Saturday, May 28, 2011

Identifying an Indonesian ‘Osama’

Identifying an Indonesian ‘Osama’

Al Makin, Yogyakarta | Fri, 05/27/2011 8:00 AM, op ed column, The Jakarta Post
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Although Osama bin Laden was killed, radicalism on behalf of Islam – as some of the groomed “heirs” to the throne of al-Qaeda have vowed to avenge the blood of the mastermind and many pundits have prophesized in various media – looks to live on. With or without Osama, extremism, which has given birth to various atrocities, bombs and suicide attacks, goes on.

A bomb exploded in Pakistan a week after Osama’s death. In Surakarta, hundreds of men masked their faces as they took an oath on the street rallying to retaliate. A few days later, the anti-terror squad arrested and shot dead more suspected “terrorists” in neighboring Sukoharjo.

With or without Osama, the Islam Defenders Front (FPI) holds its radical faith firmly. This group publicly mourned the death of Osama, whom they regarded as a martyr, and condemned US President Barack Obama, whose figure embodied the super power.

Grief, however, does not weaken the FPI’s spirit. Nor does it stop them from thinking of a new agenda. This group showed their teeth and fangs in attempting to halt Hanung Bramantyo’s pluralism-themed film in Bandung.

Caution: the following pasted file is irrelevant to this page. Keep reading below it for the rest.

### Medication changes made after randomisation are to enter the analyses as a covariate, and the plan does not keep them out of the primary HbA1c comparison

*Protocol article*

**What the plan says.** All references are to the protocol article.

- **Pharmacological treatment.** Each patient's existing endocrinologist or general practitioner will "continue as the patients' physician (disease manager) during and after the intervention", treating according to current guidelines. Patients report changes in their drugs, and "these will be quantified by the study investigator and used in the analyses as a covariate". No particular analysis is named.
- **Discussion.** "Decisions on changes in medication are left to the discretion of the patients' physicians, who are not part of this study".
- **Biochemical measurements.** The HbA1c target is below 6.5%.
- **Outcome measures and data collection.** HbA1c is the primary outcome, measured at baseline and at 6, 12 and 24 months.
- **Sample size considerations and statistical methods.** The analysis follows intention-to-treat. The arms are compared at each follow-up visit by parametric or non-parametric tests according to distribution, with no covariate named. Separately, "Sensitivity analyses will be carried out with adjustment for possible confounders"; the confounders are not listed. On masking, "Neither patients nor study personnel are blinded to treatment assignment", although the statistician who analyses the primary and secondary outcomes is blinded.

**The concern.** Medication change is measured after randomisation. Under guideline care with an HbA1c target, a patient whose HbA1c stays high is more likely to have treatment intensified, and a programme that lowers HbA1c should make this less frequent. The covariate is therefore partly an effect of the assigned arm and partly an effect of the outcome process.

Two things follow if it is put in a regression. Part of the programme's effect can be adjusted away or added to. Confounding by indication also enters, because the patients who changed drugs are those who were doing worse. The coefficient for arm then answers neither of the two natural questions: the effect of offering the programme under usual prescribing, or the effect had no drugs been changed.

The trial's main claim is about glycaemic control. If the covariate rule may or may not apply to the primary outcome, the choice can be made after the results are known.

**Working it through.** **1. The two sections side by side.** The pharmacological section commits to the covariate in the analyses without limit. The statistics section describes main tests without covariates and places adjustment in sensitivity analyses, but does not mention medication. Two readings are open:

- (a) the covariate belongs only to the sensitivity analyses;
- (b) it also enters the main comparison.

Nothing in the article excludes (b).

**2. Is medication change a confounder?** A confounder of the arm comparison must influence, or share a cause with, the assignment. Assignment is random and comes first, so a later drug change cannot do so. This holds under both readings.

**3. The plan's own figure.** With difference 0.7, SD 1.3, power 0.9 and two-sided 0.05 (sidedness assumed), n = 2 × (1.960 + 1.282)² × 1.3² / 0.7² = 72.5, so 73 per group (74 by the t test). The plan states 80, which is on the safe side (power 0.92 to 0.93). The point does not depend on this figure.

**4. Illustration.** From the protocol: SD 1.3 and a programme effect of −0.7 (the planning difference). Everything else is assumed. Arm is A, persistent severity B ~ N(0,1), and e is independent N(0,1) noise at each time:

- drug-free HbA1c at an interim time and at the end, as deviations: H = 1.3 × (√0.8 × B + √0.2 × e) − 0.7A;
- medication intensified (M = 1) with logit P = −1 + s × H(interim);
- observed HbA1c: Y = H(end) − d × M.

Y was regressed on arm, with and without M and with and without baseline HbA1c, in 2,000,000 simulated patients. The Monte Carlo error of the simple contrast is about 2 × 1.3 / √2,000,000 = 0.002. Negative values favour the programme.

It appears that the pundits’ prophecies and the radicals’ vengeances were fulfilled. But be prepared to see more.

For two decades, Osama’s simple rhetoric filled the air we breathed. His curse of the superpower‘s hegemony remains enshrined and is repeated in the Internet, Facebook, blogs and Twitter. Due to its simplicity, people easily understand the logic. But with this reasoning, radicals have failed to cope with the reality. They can never comprehend this world’s complexity. Nor can they accept their own defeat.

In whose figure in Indonesia can Osama’s be compared?

According to Abu Bakar Ba’asyir, a firebrand radical preacher from Ngruki, Sukoharjo whose excessive media coverage has sparked envy from rival jihadist preachers, he is the one whose reputation in terms of jihad is comparable to that of Osama’s. It is unclear whether Ba’asyir is proud or unhappy when surrounded by the tight security forces in the court. What is obvious is that he imagines himself as Osama, whose death and life has become a subject of a never-ending debate.



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